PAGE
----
Recognizing, picking up, and carrying an object—seeing Kaleido accomplish these basic human tasks with assuredness conjures up images of a future where humanoid robots play a key role in society
Developing Kaleido—a robot that demonstrates how humanoids can benefit society
Born from a vision of a robot that could assist humans, development of Kaleido is already advancing with a specific image in mind, namely providing support at disaster sites. We talked to lead researcher Masayuki Kamon of Kawasaki's Innovative Robot Department about Kaleido, which was unveiled at iREX2019.
―What are some of the difficulties involved in developing humanoid robots?
Kamon: “One direct factor is the difference between the weight a robot can hold (weight capacity) and the weight of the robot itself. For example, an industrial robot that can lift 80 kilograms typically weighs around 500 kilograms itself. However, in order to develop a robot that could provide support at disaster sites—one of our main goals—we needed to create a model weighing about 80 kilograms that could carry an 80 kilogram human. To lower the robot's weight while increasing its weight capacity, we went through a series of painstaking efforts, such as creating the exoskeleton from a resin polymer material.”
Although much of the know-how related to industrial robots and humanoid robots can be cross-applied, there are also many aspects that differ. The team is trialing many initiatives not normally applied in industrial robot development, and is working at full pitch to cycle through the concept, design, prototyping, and evaluation phases in order to further evolve and improve Kaleido's capabilities.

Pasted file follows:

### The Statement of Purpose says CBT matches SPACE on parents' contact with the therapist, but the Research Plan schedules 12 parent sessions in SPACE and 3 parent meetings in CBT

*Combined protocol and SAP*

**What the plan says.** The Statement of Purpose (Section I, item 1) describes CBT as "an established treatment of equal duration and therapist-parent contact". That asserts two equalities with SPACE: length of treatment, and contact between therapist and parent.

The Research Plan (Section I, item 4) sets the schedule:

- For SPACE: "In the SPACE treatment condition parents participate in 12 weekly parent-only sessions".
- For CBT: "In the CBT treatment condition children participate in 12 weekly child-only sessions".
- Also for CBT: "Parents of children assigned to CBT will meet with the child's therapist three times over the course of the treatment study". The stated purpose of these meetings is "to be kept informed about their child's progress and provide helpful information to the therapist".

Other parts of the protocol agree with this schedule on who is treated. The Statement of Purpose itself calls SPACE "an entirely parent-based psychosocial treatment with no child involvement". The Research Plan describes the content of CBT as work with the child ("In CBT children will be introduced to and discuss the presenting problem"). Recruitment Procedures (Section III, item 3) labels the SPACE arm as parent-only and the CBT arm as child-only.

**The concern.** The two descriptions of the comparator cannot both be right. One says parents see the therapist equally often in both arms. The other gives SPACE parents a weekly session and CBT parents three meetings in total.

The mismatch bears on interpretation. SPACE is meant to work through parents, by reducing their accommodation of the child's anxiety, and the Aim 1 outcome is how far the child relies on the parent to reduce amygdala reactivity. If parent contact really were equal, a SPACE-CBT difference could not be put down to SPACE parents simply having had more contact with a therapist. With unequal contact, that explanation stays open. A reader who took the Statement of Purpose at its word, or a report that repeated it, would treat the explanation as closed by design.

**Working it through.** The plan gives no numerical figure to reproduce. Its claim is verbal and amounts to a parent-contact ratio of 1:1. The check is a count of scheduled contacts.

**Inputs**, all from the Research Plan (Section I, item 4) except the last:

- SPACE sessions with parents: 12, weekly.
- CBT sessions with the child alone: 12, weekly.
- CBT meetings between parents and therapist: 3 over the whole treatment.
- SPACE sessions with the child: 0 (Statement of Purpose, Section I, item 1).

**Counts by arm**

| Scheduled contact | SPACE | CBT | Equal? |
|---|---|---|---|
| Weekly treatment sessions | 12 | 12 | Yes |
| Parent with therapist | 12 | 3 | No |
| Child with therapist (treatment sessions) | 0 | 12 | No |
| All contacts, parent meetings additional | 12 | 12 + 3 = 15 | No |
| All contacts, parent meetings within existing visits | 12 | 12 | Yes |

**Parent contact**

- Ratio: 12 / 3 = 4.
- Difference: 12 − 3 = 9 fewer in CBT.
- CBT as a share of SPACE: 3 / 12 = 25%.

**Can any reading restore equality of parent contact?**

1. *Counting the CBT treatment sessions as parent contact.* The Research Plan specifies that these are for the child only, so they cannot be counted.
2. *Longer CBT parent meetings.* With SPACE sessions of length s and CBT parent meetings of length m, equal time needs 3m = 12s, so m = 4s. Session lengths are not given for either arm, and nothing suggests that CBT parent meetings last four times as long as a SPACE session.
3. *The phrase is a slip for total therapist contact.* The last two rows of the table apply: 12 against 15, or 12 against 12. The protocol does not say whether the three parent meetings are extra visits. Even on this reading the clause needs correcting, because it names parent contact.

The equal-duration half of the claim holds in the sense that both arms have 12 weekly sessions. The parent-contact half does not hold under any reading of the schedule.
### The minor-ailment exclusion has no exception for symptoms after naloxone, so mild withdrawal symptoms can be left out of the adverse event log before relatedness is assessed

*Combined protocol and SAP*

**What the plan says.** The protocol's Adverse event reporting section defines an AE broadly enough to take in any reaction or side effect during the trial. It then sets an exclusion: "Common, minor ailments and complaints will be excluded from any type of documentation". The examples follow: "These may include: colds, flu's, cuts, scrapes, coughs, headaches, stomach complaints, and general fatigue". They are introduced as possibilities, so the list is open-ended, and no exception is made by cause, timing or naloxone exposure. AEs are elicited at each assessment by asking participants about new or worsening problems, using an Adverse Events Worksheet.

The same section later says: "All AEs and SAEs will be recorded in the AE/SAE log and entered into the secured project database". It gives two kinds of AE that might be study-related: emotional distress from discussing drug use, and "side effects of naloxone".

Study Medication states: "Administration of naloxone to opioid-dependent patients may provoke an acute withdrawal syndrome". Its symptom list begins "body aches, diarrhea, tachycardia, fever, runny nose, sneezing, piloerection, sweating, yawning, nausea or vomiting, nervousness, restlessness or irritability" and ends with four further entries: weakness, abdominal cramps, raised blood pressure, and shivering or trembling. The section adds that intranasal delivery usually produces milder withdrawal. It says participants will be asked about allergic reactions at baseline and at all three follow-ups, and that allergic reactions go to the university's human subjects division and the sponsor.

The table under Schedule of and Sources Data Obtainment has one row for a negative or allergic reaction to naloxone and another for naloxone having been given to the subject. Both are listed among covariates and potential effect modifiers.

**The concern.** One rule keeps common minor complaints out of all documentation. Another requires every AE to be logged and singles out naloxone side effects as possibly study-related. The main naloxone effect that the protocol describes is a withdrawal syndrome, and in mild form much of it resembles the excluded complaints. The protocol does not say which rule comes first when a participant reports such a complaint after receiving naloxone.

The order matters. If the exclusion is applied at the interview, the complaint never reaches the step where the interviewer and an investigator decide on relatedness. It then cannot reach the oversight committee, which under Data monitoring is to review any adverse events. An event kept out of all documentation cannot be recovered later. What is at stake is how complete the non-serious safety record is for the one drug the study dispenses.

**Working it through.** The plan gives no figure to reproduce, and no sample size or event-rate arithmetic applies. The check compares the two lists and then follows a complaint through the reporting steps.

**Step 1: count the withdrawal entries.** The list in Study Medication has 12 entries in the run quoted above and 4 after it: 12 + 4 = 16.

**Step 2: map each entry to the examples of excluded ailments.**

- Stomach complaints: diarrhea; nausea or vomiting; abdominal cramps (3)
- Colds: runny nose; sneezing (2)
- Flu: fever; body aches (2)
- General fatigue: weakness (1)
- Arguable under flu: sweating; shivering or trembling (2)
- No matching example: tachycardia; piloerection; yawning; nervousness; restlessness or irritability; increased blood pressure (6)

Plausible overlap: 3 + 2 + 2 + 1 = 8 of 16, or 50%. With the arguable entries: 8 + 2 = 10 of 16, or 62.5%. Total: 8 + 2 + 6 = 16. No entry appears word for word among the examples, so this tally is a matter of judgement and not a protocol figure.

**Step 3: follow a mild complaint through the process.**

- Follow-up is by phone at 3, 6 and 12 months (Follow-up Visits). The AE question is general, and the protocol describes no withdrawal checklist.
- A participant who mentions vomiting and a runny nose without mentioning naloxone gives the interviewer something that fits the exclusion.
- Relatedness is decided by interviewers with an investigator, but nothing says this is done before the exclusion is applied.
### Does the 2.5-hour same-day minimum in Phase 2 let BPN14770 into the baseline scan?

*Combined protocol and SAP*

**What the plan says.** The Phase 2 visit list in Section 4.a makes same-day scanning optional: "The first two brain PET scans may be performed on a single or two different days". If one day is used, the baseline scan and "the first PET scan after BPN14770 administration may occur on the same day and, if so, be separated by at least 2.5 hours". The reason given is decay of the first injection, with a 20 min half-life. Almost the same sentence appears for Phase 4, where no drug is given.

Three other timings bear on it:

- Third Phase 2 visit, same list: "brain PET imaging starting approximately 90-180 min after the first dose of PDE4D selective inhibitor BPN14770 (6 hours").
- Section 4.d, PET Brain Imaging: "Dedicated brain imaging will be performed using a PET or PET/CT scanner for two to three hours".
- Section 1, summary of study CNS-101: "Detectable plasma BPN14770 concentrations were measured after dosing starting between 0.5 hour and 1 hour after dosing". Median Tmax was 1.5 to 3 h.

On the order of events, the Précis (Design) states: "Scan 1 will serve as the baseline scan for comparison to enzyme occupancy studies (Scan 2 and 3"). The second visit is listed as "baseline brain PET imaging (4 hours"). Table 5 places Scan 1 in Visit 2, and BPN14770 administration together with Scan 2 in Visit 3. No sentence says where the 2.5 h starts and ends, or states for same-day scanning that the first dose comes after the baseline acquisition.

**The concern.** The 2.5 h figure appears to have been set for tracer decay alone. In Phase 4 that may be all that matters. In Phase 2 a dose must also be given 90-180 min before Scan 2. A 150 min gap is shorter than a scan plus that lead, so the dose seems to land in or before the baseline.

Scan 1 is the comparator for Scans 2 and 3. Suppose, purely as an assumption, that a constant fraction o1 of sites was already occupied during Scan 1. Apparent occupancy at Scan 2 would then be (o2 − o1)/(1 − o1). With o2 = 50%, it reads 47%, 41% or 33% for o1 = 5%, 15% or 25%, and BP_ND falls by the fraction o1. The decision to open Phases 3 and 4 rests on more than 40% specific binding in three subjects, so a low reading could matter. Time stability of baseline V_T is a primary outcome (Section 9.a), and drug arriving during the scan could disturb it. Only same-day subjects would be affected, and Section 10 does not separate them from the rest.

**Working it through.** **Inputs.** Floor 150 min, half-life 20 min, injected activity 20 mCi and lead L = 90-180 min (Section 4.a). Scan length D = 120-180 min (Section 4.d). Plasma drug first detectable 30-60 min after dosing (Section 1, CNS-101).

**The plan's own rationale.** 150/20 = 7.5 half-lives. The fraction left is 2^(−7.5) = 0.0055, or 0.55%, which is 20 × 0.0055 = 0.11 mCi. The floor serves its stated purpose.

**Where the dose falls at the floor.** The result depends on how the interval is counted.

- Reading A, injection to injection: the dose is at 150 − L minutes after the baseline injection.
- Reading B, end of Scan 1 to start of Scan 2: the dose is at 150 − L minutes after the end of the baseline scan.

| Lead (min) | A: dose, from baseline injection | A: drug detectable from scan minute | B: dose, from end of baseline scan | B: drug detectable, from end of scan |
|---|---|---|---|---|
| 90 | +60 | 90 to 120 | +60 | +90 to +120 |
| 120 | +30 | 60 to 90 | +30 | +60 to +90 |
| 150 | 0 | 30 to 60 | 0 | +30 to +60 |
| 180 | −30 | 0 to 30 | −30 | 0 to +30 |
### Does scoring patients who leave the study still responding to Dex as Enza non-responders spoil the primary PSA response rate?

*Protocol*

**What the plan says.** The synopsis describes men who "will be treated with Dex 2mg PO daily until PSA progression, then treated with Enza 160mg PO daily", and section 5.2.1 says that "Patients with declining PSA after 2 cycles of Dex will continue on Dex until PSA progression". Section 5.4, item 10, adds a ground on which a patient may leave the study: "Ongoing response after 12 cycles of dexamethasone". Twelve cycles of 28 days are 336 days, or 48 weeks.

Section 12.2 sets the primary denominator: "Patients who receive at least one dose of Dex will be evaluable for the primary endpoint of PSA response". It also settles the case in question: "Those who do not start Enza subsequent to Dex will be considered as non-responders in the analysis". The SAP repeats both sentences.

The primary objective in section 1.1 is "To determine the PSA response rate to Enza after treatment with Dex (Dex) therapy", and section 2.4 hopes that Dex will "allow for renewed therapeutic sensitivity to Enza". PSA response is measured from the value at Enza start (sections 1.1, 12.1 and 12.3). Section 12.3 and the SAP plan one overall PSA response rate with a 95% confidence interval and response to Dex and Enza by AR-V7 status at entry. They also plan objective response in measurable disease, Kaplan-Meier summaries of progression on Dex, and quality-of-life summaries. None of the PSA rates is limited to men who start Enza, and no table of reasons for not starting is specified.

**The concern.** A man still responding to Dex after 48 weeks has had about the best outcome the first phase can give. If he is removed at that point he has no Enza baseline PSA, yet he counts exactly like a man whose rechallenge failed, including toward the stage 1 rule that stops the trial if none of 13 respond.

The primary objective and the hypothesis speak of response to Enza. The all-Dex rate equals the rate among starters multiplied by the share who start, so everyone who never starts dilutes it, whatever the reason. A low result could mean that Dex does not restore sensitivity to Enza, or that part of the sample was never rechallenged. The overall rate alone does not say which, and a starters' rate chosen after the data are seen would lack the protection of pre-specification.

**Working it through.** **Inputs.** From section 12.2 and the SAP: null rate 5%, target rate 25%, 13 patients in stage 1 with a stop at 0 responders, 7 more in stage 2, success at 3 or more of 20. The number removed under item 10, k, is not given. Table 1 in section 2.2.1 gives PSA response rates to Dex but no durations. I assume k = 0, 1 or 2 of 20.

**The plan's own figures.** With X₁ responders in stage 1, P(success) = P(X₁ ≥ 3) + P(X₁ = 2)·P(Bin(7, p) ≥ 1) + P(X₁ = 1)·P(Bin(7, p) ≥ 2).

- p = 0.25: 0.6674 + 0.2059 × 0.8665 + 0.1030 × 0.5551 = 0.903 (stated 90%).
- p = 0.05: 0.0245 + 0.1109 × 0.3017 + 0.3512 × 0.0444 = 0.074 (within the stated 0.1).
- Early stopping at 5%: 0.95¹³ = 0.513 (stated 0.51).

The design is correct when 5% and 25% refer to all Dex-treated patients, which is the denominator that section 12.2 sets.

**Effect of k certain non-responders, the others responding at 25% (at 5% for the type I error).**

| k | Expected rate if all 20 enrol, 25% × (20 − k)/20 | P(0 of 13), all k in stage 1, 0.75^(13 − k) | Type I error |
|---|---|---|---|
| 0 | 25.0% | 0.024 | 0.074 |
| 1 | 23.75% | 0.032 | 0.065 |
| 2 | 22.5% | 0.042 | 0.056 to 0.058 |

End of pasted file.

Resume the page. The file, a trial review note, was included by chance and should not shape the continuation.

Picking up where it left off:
―Tell us about the vision behind Kaleido's development, and any interesting episodes that occurred along the way
Kamon: “Our first humanoid robot, which we unveiled in 2017, was fitted with cables connecting its controllers and power source, and somewhat resembled a dog on a lead. Some visitors told us that what we'd developed still couldn't be considered a humanoid. So for iREX2019 we were determined to fit our robot with an internal power source, no matter what—this was one of our key development goals. Our efforts paid off, and this time we were able to showcase Kaleido, free of any leads.
However, internalizing the power source makes the humanoid body heavier—which in turn slows the robot's walking speed. To give Kaleido the ability to step nimbly, we worked relentlessly to make everything as lightweight as possible, and were eventually able to "slim" Kaleido down to its 2017 weight.”
When the team began working on the project, it was a series of trial and error, and many wondered whether they would really be able to build a humanoid robot and it could benefit humans.
However, now the team has a different vision—for Kaleido to play a beneficial role in society. Boosted by their accomplishments thus far, they now believe this goal is in reach. Driven by a desire to build a robot that can truly benefit people in real-world situations, Kawasaki will continue pushing forward toward practicalization.
Although the functions added to the latest model may not be flashy to look at, each is essential in order to achieve the goal of a humanoid robot that can benefit humans on a societal level. It is evident that Kawasaki is serious about deploying this technology in the real world.
iREX2019, which opened on December 18, featured a range of exhibits showcasing the latest technology such as this Kaleido, who returned to the event in 2019 with the newfound ability to walk upright, was the star of a permanent display in which he showed off his walking skills on a treadmill. Furthermore, during demonstrations held several times a day he entertained the crowds in a show that combined disaster support with dance. The event provided a window into an exciting future in which robots will play a key role alongside humans.
The following article provides further information on the background and vision behind Kawasaki's humanoid robots—take a look!